Janet L. Yellen, chief of the San Francisco Federal Reserve Bank has admitted that the US economy appears to be in a recession.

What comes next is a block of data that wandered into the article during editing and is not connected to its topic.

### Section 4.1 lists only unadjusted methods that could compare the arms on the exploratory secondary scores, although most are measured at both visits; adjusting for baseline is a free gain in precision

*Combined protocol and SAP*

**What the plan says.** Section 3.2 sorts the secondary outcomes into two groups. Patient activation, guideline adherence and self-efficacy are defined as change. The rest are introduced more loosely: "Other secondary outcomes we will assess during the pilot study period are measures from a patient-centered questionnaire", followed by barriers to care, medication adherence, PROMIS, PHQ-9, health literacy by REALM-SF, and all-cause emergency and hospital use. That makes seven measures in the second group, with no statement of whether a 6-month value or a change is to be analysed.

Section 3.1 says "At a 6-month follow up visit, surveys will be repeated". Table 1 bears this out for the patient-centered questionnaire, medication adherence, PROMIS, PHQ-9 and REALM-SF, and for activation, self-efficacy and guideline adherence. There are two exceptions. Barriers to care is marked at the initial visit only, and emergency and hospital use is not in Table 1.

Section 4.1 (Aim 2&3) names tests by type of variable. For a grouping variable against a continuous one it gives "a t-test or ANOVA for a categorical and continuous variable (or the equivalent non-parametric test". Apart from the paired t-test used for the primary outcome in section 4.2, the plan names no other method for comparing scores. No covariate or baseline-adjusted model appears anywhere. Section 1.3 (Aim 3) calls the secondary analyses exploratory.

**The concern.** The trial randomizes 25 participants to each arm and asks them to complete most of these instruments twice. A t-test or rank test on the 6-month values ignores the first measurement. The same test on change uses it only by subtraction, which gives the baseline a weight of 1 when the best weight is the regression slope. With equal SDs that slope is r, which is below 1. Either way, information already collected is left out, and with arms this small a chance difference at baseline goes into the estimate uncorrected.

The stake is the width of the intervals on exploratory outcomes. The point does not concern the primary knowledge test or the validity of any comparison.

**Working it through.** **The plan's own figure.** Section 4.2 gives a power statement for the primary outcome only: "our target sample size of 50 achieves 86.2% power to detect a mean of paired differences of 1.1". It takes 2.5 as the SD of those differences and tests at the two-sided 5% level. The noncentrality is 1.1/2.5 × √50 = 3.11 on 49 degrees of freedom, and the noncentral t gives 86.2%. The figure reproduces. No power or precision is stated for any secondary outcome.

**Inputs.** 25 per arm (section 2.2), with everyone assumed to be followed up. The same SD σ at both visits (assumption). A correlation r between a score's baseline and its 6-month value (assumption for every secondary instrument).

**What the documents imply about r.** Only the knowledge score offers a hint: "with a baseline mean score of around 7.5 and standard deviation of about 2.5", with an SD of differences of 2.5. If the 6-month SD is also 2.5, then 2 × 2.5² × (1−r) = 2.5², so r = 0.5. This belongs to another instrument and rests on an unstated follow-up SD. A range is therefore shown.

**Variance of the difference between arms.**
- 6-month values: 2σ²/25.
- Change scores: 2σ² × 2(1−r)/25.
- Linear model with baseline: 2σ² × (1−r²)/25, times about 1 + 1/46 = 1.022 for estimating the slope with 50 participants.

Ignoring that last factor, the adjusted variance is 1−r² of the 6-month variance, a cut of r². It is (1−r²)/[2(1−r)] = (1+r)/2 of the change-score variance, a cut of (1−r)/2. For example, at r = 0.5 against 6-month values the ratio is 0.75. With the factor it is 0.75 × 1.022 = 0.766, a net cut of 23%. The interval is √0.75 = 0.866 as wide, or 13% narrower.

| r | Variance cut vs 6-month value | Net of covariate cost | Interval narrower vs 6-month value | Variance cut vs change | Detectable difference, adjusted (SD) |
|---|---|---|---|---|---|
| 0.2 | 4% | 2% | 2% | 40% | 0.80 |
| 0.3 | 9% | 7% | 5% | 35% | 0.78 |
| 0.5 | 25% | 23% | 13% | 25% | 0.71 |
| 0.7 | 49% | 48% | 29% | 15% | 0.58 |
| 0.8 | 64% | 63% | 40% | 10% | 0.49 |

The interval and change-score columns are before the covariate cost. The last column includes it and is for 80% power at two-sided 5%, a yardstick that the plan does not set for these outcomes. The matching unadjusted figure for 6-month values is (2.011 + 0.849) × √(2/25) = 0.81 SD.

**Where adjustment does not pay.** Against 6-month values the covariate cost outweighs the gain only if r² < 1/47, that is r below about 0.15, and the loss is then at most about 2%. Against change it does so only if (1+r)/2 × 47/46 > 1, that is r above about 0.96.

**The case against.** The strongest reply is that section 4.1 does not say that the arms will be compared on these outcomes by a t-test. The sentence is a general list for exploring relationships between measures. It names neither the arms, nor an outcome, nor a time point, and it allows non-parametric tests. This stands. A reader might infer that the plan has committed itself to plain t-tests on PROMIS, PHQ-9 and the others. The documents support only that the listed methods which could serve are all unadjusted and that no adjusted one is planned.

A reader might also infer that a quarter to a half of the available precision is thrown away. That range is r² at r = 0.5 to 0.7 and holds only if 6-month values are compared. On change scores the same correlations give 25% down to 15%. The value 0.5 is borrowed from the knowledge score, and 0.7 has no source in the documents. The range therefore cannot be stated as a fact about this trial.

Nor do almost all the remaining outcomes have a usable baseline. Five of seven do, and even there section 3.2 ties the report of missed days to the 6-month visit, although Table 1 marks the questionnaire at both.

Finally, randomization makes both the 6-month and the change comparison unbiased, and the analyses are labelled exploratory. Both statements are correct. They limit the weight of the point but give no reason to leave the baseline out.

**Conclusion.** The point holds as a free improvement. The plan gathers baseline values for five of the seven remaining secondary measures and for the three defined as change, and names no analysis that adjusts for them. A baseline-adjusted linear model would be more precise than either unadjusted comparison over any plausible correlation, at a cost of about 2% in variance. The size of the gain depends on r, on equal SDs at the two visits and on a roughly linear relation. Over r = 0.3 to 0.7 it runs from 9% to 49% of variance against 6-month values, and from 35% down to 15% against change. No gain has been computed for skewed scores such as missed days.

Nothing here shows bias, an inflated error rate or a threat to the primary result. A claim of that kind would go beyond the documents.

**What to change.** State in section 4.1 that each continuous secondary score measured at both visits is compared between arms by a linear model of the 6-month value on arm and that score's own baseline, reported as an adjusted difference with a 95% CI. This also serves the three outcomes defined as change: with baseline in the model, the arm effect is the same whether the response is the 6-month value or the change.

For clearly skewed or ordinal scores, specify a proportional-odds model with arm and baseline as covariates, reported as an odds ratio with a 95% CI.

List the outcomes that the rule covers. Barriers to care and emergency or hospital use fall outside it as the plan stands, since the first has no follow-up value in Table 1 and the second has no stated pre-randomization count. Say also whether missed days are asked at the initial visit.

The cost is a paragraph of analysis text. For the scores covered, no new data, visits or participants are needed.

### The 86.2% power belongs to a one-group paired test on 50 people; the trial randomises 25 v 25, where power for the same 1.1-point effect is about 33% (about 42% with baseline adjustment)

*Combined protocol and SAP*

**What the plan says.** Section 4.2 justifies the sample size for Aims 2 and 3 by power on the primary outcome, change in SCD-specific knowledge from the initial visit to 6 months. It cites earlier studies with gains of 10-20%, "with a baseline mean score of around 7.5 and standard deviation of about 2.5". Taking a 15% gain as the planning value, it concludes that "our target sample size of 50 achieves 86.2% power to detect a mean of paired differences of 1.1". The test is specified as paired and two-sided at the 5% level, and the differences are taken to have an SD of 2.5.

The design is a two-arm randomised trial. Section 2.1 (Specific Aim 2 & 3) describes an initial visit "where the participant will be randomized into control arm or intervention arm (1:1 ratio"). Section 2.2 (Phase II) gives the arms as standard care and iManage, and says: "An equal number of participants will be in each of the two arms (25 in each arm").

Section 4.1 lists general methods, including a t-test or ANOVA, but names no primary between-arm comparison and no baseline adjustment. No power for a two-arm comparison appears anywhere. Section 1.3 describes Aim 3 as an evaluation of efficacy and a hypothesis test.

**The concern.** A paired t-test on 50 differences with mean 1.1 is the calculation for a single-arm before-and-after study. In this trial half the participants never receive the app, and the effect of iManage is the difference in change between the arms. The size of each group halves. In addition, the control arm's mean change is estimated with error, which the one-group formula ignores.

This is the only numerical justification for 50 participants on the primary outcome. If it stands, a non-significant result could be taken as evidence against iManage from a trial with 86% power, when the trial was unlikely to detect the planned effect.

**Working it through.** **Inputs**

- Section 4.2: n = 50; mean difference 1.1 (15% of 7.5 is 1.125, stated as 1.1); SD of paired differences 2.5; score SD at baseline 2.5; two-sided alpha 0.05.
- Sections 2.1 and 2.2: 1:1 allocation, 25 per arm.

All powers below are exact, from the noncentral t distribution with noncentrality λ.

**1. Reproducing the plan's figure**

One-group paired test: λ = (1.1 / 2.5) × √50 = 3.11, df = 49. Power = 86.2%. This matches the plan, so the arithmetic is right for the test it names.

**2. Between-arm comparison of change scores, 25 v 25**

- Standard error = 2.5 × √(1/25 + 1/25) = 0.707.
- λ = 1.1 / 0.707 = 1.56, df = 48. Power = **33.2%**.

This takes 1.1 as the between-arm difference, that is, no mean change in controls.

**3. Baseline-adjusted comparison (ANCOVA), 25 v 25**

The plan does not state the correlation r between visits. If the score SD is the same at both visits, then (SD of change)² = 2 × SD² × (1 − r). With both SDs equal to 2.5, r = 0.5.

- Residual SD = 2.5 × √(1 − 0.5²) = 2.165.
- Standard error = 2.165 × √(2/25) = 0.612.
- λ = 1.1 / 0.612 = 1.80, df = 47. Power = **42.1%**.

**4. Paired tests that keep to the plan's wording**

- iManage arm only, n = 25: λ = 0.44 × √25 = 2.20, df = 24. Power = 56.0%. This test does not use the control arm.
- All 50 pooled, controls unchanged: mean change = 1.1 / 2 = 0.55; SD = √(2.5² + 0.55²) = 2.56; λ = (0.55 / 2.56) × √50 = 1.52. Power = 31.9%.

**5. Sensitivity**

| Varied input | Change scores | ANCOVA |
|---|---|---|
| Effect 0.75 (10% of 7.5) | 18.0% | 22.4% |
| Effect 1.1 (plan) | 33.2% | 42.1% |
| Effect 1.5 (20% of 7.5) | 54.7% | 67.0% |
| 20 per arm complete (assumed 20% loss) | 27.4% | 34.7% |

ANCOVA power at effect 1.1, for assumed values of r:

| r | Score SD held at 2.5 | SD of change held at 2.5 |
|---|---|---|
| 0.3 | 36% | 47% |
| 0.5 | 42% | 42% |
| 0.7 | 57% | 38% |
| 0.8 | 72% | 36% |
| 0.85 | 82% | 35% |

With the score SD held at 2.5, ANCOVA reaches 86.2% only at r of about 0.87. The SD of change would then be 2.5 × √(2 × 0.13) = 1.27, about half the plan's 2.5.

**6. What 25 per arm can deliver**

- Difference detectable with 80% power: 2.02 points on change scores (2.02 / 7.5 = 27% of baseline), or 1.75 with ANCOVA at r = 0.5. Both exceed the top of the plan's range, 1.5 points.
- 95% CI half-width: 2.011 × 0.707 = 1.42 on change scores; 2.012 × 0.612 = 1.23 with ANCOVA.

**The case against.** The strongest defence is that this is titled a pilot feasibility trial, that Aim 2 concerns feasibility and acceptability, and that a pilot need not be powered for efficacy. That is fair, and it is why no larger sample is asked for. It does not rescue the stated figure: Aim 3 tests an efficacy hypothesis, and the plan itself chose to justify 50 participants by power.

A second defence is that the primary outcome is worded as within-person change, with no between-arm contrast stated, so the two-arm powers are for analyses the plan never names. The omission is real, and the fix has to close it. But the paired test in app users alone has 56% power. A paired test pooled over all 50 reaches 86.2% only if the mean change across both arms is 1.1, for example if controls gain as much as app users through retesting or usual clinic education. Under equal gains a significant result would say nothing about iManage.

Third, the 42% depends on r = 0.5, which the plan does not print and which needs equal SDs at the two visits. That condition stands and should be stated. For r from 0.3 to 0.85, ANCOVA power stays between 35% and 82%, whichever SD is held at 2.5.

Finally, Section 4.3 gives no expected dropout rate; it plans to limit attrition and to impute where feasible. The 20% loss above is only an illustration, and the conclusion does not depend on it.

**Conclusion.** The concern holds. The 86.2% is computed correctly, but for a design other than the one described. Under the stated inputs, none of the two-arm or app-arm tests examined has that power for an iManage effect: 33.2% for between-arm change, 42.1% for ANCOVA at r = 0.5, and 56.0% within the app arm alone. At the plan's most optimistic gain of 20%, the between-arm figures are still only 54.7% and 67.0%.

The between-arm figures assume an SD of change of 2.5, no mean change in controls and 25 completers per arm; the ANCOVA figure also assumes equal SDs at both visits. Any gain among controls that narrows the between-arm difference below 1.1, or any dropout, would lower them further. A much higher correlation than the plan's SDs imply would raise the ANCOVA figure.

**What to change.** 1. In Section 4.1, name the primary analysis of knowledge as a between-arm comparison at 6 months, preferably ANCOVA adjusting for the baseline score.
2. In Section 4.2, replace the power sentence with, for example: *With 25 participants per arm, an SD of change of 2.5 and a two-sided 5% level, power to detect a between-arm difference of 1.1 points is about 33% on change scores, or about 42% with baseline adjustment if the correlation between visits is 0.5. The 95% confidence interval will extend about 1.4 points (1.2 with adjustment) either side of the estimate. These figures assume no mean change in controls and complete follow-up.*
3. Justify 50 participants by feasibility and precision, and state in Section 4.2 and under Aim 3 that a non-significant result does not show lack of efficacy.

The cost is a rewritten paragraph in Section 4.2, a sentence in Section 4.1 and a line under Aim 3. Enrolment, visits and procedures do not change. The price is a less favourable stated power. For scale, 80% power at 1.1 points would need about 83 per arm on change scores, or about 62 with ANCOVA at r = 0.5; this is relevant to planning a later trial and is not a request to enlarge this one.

Janet L. Yellen, chief of the San Francisco Federal Reserve Bank has admitted that the US economy appears to be in a recession. She stated the obvious: the US gross domestic product (GDP) was down 0.2 percent in the third quarter of 2008, with US economists forecasting a 0.8 percent fall in the fourth quarter.The word recession, despite its very wide usage in the backdrop of the ongoing market crisis, has not been clearly defined. What it means is that in times of recession a country’s GDP stops growing but does not drastically fall. In other words, “recession” is the same as “stagnation”, a word Russians know well. Recession does not necessarily develop into an acute drop in the economy, which would signal the beginning of a severe economic crisis. However, the danger of a recession lies in the fact that the economy can remain in a recession for a long period, unable to overcome it and resume its growth. According to US economists, the term recession can be used only in the case of a moderate economic decline lasting for at least two fiscal quarters - exactly what the US economy has gone through in the second half of 2008, they say. International Monetary Fund (IMF) experts forecast the US economy’s growth at 1.6 percent for 2008. However, they say, in 2009 the US GDP is expected to increase by only 0.1 percent, which means the national economy will remain in recession for most of the year. The US crisis does not bode well for the rest of the world, since the country’s consumer economy represents over half of the global economic output and is the centre of the world’s export flows. Other countries’ accusations over the United States losing its economic and financial leadership in the world are mostly caused by the fear that the recession will lead to a reduction in global economic growth, from this year’s 3.9 percent to 3 percent in 2009, according to IMF experts. These experts say that the economies of the leading European Union (EU) countries - such as Britain, Italy and Spain - will slip into recession as well. The IMF also forecasts plummeting rates of economic growth for Russia, from this year’s 7 percent down to 5.5 percent in 2009, as a result of the decrease in world oil prices, a forecast that is considered too optimistic by some members of the Russian Government. Experts warn that the global recession will also involve new industrial giants China and India. The sooner the US copes with the crisis, the better for the rest of the world. All countries are vitally interested in the soonest possible recovery of the US economy and finance. It is no wonder that even in the US, the beacon of economic liberalism, more and more people now support the policy of the government’s active involvement in the economy, as they fear that a long-term recession may lead to a loss of income and jobs. According to the surveys conducted by Bloomberg and the Los Angeles Times in October, most Americans spoke in favour of the Bush administration’s $700 billion financial rescue plan to buy devalued mortgage-related assets held by struggling financial companies and banks. Back in September, a similar poll revealed that the majority of Americans opposed the bailout plan. As a result of the US government’s measures to buy out financial companies’ stocks ($250 billion is allocated for the purpose), on Oct 13 the Dow Jones index went up by 11 percent, a jump not observed on the US stock market in the last 70 years. It is no wonder, then, that many US citizens favour the government’s actions. Still, a considerable number of the US residents does not agree on how the state finances are distributed, thinking that the government should first help its citizens by paying off mortgages for housing and apartments rather than helping the banks that left them in debt. Most of the respondents believe the anti-crisis plan is not enough for the US to cope with the recession and that some additional steps are still required from the government.